The total of all the work in the FMP is $209 million—“This is a big price tag but the facilities master plan is not your bond,” Oliver said, noting that rather the plan is where the district will extract its bond project list from.

During public comment, some Del Mar residents expressed some lingering distrust with the district after the process that they went through over the last several months which initially included a reconfiguration proposal to operate eight district schools by closing Del Mar Hills and rebuilding one new Del Mar West school. In June the board approved a revised FMP that left plans for the two Del Mar schools open ended and then in July, based on significant public input, the board agreed to update the plan and pursue a nine-school option.

Del Mar parent Julie Reynolds said the FMP and project list is “nice and beautiful” and she hopes it comes to pass, but she just doesn’t trust it.

Del Mar resident Carolyn Lee questioned whether the community was being misled about the cost or the size of the schools as the cost estimates to build the Del Mar schools have changed. Lee noted that the cost for Del Mar Hills has gone from $30 million to $20 million and the March 2018 master plan estimated $51 million for a “mega school” at Del Mar Heights while the new plan is $49 million for a smaller school. Lee said in the 2017 plan, two schools are proposed to be rebuilt for $66 million and now the budget for two schools is $69 million but they are only rebuilding one school not two.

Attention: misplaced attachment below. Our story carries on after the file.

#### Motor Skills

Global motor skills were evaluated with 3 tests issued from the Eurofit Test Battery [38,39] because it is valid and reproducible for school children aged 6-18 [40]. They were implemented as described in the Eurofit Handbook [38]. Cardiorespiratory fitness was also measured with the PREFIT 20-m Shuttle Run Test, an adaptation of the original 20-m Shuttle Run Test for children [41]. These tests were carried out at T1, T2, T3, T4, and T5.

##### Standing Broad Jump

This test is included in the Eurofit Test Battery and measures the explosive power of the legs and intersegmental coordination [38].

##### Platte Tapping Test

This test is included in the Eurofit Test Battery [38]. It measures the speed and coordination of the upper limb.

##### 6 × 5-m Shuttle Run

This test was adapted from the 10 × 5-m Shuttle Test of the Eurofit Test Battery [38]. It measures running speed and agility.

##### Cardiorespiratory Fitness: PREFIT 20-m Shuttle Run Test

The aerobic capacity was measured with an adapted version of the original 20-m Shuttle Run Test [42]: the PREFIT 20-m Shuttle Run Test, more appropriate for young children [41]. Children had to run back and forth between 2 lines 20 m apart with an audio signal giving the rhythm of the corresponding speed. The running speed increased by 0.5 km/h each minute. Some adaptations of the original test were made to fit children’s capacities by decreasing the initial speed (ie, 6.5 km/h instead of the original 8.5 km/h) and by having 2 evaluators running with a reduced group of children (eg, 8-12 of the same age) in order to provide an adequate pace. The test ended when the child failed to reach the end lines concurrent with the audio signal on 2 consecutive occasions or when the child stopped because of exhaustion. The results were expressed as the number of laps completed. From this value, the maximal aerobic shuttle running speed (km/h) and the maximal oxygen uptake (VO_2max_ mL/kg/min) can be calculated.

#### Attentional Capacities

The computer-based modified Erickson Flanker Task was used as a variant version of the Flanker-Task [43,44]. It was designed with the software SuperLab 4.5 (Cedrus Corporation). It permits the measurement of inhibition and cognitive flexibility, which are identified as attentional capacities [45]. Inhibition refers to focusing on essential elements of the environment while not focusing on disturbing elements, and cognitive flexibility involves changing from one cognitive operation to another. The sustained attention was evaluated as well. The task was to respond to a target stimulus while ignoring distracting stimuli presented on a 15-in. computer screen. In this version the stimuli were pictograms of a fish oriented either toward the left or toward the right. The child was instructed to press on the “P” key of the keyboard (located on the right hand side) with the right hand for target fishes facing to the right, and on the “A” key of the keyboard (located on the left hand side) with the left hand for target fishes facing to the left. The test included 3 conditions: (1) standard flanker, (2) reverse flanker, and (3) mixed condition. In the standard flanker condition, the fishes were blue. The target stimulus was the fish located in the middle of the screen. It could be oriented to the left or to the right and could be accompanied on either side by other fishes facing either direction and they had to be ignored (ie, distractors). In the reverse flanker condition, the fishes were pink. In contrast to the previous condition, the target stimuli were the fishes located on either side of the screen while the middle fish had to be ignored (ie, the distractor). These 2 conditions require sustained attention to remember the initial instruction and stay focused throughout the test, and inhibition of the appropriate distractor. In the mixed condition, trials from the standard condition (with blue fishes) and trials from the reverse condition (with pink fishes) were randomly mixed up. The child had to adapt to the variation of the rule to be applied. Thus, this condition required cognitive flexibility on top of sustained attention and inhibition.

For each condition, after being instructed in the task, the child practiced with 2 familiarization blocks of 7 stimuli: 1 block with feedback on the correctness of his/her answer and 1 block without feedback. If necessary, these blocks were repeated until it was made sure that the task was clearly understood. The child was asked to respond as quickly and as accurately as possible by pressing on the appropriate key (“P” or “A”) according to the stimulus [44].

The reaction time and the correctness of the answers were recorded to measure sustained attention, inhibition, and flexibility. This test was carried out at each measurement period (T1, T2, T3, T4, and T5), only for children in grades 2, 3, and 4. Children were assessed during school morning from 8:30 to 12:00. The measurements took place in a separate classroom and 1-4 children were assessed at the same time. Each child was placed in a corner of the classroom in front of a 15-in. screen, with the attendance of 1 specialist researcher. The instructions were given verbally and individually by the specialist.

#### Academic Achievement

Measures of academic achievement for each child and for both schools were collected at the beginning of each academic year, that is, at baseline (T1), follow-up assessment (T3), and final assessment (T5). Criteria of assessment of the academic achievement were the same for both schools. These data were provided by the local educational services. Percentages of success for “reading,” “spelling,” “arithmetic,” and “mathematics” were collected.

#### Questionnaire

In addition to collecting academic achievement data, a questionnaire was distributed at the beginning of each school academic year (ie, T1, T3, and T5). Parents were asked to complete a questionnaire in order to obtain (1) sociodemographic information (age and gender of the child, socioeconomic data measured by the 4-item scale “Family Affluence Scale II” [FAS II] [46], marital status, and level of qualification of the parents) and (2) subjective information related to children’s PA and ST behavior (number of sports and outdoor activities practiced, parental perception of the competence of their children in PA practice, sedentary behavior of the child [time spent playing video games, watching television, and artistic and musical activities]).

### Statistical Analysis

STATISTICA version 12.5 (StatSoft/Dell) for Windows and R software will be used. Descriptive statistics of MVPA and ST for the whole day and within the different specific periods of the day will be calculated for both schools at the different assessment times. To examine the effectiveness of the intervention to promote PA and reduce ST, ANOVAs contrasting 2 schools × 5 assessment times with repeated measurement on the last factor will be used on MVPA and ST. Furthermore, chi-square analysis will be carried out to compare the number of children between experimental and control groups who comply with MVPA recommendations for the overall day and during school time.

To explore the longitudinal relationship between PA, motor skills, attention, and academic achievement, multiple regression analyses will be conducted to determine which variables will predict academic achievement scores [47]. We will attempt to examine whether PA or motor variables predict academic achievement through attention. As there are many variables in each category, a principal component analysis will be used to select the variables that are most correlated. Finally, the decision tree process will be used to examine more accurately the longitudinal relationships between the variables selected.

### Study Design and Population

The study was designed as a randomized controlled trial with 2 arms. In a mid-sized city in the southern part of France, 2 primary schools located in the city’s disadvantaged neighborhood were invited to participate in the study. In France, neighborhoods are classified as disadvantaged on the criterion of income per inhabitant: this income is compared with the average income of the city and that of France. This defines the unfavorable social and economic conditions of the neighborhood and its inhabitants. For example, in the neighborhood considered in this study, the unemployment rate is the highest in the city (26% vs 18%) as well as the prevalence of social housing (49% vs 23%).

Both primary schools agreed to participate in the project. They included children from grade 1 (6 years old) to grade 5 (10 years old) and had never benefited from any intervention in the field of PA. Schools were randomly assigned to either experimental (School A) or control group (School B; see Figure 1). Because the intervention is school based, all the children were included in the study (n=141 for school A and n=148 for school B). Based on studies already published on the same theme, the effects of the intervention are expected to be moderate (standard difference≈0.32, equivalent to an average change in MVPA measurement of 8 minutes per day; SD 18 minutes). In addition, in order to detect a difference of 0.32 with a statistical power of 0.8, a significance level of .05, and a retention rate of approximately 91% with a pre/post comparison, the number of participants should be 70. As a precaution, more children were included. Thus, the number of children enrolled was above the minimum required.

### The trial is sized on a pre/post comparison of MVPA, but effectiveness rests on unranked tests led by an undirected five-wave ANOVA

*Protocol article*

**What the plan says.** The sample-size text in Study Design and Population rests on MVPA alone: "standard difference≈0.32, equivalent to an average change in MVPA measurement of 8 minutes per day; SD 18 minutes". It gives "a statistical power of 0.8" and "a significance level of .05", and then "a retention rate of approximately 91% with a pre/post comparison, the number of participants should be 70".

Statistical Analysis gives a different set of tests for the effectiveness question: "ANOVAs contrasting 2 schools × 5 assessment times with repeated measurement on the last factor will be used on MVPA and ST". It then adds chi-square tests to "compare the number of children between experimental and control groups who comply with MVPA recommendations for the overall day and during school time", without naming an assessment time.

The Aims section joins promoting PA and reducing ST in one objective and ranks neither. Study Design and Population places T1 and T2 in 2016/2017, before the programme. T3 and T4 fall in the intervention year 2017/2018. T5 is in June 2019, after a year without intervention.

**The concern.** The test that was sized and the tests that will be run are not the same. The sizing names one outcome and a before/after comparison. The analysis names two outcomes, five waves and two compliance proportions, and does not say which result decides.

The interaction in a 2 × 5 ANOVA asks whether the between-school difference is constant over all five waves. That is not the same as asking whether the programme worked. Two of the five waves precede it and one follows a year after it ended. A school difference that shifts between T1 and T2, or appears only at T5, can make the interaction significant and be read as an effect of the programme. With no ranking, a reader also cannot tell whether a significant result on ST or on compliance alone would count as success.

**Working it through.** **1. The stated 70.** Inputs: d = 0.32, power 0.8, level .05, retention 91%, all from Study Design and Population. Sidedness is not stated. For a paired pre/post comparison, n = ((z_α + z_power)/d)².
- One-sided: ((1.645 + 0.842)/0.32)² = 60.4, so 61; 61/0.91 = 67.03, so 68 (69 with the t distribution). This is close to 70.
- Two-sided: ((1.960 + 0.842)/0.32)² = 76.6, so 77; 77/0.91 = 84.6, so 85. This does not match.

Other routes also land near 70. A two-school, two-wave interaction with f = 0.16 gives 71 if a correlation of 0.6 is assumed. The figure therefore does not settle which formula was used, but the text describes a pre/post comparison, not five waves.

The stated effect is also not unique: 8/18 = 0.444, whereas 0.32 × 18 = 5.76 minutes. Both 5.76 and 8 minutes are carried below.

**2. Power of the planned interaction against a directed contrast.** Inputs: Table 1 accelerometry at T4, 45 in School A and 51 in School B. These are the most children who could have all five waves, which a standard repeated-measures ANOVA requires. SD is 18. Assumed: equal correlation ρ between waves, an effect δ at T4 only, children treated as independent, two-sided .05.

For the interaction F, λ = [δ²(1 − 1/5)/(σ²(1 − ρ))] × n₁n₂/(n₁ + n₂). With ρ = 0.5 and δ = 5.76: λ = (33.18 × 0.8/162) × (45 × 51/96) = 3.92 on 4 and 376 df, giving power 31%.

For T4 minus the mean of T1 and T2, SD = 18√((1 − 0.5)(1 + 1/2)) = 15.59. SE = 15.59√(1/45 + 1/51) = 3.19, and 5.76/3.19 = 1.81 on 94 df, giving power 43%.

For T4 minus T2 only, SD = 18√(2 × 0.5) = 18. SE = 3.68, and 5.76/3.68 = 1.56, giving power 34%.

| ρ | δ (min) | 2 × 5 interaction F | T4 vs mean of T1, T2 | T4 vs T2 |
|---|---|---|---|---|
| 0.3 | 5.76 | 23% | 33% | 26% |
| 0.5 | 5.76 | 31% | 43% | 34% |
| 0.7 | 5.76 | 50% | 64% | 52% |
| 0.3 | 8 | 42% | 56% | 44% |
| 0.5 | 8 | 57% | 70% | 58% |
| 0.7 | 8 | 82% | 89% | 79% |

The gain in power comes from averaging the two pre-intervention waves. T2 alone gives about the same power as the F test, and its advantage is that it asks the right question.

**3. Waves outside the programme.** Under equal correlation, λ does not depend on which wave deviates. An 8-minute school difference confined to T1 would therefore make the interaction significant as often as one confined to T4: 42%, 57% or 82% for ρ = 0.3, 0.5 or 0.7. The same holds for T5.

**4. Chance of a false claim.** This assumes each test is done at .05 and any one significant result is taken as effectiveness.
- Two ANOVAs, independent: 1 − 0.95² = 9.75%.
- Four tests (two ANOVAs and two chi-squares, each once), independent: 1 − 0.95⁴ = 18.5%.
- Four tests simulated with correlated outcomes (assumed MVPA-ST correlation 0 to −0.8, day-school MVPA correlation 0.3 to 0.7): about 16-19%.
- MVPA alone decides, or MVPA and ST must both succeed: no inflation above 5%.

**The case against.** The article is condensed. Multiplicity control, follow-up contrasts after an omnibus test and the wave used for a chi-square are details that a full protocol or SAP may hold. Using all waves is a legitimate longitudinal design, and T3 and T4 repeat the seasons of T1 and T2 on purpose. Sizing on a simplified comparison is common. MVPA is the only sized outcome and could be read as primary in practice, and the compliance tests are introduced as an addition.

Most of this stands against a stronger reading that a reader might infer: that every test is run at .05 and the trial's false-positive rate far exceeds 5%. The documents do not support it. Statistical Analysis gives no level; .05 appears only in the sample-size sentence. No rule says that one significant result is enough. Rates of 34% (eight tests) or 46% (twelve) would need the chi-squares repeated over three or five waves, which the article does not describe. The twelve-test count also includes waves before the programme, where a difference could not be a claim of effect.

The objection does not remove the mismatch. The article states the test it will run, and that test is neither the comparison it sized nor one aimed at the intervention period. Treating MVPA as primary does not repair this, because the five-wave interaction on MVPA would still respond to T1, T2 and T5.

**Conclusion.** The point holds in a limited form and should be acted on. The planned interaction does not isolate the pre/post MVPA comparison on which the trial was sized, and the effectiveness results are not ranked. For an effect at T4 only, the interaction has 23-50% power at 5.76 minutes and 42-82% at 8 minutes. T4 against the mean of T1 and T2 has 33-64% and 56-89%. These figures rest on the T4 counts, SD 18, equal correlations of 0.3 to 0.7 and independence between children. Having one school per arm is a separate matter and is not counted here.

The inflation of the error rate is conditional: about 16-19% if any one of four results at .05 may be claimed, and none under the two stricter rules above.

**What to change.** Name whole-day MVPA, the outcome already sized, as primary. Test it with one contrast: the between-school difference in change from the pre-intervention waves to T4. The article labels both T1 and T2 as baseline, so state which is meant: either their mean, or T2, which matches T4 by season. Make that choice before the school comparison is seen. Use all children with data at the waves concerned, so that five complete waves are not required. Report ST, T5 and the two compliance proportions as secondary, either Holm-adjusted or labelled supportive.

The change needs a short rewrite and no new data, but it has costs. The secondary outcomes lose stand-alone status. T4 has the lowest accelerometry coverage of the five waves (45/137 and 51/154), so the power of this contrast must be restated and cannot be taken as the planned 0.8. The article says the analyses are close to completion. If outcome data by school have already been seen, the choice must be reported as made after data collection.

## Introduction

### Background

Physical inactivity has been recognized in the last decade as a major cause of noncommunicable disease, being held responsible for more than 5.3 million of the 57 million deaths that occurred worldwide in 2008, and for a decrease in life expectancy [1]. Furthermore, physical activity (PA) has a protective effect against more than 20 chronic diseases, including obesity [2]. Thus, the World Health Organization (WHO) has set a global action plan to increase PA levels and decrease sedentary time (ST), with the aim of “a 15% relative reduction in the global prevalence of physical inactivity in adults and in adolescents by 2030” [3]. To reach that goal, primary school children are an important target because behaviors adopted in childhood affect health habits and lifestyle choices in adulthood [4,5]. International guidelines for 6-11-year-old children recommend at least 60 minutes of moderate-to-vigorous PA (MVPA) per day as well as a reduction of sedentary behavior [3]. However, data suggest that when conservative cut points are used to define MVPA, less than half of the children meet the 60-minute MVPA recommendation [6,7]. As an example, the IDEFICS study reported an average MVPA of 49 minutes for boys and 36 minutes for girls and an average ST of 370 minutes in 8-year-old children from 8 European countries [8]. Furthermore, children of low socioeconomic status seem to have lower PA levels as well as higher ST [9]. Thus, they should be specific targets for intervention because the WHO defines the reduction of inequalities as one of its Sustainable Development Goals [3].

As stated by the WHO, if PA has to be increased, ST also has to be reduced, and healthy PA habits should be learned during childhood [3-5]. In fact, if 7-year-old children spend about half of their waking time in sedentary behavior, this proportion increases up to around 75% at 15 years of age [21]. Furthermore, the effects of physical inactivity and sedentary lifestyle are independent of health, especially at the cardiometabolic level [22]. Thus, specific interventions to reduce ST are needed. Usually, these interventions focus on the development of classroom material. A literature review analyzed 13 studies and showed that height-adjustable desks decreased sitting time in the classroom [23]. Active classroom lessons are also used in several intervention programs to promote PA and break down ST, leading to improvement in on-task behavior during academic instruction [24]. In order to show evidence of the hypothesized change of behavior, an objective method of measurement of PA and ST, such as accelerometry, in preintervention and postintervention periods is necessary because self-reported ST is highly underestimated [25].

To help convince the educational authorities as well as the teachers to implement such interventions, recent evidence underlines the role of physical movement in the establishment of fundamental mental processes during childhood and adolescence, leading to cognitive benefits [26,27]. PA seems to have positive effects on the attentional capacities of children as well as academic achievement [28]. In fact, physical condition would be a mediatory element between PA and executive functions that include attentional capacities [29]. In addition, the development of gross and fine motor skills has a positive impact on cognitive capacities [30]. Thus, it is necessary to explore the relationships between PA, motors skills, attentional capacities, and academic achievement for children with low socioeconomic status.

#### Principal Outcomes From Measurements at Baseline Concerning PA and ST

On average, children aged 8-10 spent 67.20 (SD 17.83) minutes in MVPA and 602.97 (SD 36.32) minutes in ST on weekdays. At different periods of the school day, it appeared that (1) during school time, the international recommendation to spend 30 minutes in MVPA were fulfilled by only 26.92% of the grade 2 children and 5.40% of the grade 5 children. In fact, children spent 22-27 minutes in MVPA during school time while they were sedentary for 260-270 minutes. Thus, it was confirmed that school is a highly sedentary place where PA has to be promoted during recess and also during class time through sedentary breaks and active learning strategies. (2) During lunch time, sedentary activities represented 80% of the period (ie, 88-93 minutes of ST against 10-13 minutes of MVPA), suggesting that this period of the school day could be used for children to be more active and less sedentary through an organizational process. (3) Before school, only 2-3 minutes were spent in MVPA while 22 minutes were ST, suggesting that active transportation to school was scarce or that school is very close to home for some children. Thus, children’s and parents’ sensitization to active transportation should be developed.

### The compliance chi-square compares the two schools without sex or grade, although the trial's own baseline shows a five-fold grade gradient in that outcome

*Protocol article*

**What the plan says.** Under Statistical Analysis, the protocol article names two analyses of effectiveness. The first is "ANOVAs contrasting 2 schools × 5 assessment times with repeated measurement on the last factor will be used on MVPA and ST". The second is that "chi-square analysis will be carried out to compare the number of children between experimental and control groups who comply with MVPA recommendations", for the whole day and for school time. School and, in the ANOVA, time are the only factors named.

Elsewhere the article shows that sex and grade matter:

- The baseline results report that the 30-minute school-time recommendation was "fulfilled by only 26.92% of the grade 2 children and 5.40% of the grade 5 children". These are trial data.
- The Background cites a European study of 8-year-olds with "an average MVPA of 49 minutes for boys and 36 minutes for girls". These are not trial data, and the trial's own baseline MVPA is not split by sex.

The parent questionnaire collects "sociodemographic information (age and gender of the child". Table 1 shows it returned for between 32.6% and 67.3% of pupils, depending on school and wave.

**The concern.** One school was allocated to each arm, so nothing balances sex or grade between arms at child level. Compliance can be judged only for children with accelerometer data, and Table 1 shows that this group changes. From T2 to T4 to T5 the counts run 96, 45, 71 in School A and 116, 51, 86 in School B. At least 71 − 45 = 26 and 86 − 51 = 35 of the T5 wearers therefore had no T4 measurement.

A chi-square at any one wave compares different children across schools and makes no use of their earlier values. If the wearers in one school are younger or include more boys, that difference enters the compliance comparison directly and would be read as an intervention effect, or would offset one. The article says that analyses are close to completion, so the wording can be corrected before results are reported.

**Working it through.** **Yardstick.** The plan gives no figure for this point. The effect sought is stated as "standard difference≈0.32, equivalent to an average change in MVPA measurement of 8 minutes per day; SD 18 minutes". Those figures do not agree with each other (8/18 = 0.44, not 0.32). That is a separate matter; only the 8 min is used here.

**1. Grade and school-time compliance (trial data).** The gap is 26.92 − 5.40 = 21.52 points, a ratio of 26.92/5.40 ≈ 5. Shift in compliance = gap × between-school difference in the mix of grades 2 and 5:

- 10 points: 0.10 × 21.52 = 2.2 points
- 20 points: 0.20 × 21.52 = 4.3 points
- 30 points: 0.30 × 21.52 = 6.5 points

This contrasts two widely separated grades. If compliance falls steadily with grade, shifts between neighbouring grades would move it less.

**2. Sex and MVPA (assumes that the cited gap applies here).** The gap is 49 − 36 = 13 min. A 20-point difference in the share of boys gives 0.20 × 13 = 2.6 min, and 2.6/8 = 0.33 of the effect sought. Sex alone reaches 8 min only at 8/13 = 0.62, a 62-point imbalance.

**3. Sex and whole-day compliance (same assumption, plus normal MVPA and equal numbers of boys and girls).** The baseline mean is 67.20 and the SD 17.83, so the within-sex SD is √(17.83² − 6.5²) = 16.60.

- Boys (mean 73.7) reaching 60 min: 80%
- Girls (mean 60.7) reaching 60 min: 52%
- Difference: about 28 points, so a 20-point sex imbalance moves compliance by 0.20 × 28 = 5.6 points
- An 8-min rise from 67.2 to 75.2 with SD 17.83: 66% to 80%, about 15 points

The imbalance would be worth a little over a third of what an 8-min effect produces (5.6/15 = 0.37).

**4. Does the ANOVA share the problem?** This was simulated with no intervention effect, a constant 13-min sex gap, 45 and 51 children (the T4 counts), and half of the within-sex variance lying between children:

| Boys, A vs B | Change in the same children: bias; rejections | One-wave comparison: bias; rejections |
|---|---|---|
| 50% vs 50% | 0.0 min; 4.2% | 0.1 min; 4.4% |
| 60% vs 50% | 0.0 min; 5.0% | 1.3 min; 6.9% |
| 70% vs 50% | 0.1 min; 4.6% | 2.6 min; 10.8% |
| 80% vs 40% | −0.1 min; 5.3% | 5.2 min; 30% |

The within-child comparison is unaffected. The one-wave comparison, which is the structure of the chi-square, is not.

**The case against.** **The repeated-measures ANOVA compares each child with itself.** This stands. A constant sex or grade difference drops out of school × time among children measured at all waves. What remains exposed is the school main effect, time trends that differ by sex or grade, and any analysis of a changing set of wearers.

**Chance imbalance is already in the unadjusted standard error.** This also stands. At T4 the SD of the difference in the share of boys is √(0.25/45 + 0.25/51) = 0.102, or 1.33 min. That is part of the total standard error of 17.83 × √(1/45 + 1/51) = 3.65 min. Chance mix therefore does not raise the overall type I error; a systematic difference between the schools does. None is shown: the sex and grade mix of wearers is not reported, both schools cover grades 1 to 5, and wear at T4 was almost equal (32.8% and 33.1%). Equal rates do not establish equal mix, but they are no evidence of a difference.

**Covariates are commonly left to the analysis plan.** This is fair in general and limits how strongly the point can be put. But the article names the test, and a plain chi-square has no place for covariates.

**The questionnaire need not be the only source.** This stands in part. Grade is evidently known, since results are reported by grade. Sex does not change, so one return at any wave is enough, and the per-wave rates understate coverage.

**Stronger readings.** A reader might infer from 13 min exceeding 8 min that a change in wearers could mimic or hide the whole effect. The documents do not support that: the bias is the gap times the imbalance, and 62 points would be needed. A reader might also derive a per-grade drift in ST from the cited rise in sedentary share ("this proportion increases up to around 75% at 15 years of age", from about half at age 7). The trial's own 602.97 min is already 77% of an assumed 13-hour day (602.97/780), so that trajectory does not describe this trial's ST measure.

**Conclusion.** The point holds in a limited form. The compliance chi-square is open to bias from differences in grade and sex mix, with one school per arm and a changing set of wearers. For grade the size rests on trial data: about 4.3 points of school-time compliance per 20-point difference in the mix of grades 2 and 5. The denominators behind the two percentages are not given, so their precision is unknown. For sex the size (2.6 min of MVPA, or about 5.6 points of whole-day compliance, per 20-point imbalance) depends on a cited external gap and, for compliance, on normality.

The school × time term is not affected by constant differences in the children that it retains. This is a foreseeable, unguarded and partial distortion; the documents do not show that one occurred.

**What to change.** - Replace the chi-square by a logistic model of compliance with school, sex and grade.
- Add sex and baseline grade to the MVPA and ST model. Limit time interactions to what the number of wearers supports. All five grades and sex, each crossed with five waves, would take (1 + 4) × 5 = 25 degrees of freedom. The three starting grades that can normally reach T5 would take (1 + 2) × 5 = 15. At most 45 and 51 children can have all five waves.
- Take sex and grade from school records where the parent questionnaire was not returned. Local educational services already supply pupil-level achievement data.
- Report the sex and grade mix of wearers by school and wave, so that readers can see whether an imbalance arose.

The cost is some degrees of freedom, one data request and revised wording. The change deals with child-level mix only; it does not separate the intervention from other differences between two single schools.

Oliver explained that in the original 2017 plan, they didn’t have as good of an understanding for how the district operates in terms of standard and specialty classrooms (which increases the square footage) and also did not have the updated capacity and enrollment numbers. Oliver also noted a reduction in enrollment doesn’t have impact on overall cost of campus. An increase in construction costs is also built in, he said.